It’s natural to look back at the end of the year and reflect on what we’ve done before we look ahead to what we hope to do.
Personally, my tendency is to think more about what remains to be done rather than about what I’ve accomplished. I find it easy to forget that each step before the final step is what makes the final step possible.
But when I looked back at my 2019 calendar it showed me how many steps I’d taken: how many classes I’d taught, things I’d learned, milestones I’d reached, people I had a positive influence on, and people who positively influenced me.
Have you looked back through your 2019 calendar yet? If not, check it out – you might be amazed at what you accomplished, what you survived, whom you helped, and who helped you.
So now that I feel a little better about how last year went I’m ready to look ahead to 2020. And whatever intention I set or goals I have, if I can remember three things throughout the year then there’s a good chance I’ll be able to feel good about how things go.
The first thing I want to remember is that I am very small and my time is very short so I should use the time that I have to cultivate a sense of humility in recognition of my actual position as an infinitesimal part of an infinite reality.
The second thing I want to remember is that commitment to the process without attachment to the results is the real key to success. In yoga, the endeavor is the perfection.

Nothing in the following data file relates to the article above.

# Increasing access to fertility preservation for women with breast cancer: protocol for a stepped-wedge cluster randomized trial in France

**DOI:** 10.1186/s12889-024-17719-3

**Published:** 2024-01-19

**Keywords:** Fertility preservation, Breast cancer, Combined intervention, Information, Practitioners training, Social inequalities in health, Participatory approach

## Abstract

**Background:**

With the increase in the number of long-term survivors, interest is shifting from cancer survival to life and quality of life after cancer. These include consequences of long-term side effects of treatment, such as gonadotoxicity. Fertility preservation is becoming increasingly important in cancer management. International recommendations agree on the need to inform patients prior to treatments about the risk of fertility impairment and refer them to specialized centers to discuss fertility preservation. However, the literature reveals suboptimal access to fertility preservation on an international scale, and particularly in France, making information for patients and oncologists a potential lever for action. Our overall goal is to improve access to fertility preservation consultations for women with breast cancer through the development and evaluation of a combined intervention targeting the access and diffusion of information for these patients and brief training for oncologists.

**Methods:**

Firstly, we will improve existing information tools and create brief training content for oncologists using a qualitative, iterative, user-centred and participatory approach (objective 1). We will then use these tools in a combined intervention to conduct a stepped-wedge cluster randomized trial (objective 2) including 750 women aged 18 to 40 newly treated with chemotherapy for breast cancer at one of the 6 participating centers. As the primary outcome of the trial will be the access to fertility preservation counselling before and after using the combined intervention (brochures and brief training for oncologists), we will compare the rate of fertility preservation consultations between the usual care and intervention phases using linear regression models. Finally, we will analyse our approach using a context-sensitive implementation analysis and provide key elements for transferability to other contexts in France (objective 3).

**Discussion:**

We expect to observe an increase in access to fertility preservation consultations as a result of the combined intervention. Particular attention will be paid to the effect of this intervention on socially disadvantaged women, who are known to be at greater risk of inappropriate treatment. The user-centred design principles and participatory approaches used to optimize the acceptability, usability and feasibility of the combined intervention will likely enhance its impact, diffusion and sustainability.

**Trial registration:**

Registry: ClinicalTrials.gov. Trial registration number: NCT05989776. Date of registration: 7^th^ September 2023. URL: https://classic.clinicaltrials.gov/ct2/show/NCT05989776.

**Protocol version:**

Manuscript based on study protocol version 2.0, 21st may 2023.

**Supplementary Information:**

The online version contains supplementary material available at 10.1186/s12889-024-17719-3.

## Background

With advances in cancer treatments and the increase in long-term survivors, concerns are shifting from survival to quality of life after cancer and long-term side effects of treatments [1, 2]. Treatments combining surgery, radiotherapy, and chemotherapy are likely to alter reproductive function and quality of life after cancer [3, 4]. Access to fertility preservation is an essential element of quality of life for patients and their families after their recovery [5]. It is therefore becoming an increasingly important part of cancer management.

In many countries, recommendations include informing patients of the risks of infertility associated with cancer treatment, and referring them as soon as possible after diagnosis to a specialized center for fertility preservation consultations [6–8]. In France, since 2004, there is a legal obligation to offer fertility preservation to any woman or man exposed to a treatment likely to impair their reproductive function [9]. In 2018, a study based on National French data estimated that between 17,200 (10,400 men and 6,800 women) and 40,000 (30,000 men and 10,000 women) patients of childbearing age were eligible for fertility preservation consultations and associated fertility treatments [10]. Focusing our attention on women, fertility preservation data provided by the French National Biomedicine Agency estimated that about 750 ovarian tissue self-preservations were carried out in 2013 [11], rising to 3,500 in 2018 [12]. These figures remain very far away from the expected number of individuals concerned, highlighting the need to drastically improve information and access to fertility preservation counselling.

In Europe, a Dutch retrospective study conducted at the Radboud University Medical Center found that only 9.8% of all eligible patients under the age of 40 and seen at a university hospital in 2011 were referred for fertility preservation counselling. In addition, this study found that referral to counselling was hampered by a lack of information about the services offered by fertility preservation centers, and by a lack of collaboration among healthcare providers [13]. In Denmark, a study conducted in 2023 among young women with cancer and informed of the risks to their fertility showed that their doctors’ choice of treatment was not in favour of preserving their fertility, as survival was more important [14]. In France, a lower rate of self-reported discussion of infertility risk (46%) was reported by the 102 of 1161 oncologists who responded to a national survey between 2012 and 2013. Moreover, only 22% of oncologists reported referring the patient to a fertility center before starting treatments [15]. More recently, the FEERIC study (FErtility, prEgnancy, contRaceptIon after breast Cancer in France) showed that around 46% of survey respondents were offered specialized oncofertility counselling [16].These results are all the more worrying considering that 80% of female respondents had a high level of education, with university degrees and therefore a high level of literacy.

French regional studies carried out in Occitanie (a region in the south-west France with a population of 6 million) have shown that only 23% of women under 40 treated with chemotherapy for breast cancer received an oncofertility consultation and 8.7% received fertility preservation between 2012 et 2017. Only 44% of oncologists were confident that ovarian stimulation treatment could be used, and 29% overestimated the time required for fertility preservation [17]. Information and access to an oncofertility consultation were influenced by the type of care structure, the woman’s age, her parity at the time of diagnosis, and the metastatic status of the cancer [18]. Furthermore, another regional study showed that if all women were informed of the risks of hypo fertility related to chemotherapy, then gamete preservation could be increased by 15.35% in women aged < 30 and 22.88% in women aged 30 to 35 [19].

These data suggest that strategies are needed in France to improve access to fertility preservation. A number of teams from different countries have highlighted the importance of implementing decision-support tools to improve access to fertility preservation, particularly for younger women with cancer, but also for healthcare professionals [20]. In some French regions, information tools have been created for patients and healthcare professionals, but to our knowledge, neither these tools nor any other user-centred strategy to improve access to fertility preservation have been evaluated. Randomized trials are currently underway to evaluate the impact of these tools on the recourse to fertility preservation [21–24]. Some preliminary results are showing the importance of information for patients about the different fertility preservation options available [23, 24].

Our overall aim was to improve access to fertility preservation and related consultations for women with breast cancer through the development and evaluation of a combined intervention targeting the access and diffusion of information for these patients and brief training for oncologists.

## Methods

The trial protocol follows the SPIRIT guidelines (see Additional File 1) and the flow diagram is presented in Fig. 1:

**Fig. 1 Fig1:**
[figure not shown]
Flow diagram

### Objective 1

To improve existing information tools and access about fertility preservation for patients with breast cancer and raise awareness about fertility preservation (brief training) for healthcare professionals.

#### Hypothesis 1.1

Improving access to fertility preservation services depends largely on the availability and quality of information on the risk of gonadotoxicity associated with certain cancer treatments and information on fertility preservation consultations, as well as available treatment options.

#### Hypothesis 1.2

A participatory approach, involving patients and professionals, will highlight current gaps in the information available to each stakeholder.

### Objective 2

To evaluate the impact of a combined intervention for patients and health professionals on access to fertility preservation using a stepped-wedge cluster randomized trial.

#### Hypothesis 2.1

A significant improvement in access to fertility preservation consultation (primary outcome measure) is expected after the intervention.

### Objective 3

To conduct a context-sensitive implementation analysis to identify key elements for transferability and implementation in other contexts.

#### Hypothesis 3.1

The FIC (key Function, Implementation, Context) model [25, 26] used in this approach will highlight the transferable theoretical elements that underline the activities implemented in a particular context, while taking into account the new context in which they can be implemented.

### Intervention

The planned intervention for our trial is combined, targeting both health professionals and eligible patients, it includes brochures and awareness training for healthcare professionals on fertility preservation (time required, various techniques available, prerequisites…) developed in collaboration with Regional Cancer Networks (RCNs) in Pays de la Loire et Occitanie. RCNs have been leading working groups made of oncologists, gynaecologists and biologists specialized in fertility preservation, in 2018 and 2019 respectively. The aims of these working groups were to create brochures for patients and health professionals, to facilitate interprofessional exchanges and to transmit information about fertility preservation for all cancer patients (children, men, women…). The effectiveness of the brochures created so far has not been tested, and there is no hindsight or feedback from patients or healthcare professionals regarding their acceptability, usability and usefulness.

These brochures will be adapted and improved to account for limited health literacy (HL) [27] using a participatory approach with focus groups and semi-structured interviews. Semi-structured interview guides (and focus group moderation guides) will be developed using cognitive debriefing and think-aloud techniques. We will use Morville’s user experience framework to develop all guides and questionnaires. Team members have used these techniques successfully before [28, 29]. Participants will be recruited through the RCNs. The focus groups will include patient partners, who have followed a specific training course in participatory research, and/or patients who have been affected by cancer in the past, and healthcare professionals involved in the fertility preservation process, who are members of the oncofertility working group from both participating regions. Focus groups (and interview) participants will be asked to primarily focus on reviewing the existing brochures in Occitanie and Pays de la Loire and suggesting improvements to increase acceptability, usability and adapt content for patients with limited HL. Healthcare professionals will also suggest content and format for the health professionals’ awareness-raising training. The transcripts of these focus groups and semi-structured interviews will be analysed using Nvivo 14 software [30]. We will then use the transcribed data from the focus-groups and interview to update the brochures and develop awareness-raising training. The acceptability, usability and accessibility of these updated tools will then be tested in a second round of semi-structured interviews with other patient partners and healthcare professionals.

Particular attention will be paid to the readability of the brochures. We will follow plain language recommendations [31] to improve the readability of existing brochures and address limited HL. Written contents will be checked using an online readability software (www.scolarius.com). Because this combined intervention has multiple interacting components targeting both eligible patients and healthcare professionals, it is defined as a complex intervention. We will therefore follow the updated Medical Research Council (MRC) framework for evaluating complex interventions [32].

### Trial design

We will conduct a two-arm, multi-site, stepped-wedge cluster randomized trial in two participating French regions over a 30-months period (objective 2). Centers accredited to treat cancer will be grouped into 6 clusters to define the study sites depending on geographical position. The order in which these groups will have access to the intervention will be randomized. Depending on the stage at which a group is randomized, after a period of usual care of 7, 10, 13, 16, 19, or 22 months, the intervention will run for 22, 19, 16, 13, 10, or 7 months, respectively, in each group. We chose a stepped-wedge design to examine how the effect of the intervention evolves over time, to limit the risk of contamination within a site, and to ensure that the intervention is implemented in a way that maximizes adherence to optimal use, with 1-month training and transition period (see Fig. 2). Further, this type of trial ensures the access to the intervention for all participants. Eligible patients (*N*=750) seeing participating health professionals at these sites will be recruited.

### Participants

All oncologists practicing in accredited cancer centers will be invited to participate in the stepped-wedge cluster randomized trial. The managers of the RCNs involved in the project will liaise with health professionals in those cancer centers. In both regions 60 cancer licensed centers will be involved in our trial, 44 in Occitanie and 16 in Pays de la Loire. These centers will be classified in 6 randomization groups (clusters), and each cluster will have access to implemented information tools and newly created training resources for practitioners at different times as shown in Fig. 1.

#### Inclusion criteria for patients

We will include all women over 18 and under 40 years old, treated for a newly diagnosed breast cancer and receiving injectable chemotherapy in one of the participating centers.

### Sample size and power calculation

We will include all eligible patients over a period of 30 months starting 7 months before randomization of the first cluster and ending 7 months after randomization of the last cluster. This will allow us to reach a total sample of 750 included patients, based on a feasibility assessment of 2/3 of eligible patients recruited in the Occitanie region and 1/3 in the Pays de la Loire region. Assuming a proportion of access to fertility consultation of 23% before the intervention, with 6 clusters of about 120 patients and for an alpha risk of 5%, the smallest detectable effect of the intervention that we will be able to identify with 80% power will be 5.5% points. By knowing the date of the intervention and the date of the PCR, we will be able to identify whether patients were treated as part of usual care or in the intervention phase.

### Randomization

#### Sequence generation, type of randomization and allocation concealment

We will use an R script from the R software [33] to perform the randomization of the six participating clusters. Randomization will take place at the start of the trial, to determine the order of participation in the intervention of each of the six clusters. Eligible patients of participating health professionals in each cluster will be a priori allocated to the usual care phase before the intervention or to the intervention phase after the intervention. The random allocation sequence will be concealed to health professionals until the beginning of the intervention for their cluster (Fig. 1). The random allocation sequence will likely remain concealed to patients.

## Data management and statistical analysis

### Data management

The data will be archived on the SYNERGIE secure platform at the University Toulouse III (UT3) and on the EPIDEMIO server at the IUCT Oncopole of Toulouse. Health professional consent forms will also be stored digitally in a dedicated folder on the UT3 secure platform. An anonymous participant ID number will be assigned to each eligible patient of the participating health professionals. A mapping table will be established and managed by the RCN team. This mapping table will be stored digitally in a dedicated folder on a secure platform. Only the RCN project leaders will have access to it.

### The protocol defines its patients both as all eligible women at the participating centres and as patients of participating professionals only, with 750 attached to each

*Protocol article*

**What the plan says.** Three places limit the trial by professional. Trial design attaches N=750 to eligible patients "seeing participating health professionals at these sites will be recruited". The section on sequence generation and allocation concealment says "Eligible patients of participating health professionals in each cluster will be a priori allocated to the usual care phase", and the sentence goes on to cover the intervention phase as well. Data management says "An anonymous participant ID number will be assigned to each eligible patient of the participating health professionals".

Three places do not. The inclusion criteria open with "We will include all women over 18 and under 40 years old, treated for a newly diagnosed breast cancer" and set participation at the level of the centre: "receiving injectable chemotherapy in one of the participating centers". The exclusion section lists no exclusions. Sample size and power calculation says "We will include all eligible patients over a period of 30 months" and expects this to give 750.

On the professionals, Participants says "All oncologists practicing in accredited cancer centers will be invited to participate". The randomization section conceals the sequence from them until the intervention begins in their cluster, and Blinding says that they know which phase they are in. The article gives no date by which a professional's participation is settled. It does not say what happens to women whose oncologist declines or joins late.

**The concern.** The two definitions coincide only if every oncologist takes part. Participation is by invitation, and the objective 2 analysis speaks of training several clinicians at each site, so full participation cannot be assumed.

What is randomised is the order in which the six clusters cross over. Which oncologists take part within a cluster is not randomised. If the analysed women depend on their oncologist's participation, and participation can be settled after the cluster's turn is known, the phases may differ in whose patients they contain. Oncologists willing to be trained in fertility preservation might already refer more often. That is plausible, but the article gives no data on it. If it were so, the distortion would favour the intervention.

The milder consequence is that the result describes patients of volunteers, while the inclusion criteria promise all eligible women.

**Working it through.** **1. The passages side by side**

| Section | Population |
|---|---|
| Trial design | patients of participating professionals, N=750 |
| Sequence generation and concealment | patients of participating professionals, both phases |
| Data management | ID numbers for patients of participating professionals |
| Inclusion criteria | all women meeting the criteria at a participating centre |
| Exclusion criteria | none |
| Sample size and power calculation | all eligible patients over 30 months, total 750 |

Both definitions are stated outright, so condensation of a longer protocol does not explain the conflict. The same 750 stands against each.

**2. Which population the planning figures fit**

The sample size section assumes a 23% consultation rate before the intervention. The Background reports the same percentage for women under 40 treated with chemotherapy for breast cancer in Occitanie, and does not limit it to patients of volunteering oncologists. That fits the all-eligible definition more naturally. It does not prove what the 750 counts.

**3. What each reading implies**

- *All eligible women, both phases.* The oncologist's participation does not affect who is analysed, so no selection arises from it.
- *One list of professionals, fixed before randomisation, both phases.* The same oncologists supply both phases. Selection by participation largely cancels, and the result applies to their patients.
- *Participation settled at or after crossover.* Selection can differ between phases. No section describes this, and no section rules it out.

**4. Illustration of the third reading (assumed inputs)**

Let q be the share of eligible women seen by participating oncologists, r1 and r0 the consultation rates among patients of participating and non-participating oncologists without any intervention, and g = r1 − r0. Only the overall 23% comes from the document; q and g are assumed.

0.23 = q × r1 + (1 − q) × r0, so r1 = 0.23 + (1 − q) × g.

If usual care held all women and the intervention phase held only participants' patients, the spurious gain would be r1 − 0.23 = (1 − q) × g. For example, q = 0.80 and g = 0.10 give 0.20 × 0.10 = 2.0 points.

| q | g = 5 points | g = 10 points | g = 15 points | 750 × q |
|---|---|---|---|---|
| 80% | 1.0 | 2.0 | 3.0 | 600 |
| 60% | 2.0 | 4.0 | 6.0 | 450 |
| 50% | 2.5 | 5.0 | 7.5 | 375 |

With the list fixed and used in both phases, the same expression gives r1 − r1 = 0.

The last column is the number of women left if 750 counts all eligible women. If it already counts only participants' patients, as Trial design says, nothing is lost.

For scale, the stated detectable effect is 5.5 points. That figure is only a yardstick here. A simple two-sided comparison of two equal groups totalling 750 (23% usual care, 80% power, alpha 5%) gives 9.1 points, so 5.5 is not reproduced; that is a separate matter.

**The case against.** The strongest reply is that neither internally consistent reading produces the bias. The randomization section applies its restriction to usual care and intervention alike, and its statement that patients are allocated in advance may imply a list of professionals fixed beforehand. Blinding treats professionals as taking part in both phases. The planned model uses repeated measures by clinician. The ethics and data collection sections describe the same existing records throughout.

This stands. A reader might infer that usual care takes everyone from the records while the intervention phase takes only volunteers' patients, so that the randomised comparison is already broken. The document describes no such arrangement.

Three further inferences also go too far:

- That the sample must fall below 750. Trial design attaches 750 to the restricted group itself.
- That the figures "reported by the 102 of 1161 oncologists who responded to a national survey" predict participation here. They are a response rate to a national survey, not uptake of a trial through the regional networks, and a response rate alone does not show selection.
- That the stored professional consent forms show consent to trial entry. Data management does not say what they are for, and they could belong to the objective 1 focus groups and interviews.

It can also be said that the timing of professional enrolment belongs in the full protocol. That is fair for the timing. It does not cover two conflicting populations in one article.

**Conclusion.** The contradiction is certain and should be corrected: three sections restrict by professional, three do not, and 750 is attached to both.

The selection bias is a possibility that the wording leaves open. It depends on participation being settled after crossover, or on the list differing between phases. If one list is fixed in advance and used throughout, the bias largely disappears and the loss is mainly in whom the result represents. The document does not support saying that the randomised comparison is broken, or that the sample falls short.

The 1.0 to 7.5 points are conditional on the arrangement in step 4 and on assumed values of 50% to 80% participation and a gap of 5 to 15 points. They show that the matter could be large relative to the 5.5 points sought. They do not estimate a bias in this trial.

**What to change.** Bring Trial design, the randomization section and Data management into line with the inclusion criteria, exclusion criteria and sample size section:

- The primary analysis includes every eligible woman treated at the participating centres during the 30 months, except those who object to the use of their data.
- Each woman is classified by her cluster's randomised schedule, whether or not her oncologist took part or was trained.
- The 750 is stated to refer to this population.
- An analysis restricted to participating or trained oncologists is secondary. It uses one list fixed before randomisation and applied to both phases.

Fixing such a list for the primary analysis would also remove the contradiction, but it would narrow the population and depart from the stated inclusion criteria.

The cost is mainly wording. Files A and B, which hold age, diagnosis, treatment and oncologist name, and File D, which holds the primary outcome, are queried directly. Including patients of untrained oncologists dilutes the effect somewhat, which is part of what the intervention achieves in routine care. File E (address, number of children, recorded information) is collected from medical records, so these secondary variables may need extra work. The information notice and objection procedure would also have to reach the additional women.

The third thing I want to remember is that I’m not doing anything.
The Sanskrit word ‘ahaṅkāra,’ usually translated as ‘ego’, is more accurately understood to mean a ‘false ego’ in juxtaposition to one’s ‘true ego.’
Ahaṅkāra is the element of material nature that binds us to a conception of identity that’s based on what kind of body we have or what our karmic circumstances are. You could say that my ahaṅkāra is my conception of myself as a white, middle-aged American man. This, of course, is a temporary material condition and therefore ‘false’ in the sense that it’s not my eternal spiritual condition.
The word ahaṅkāra is actually a compound word that we can gain an even deeper appreciation of when we look at the two words that form it: aham, meaning ‘I,’ and kāra, meaning ‘doing.’ Together, they form a word that’s most accurately translated as ‘I am doing’ or ‘I, the doer.’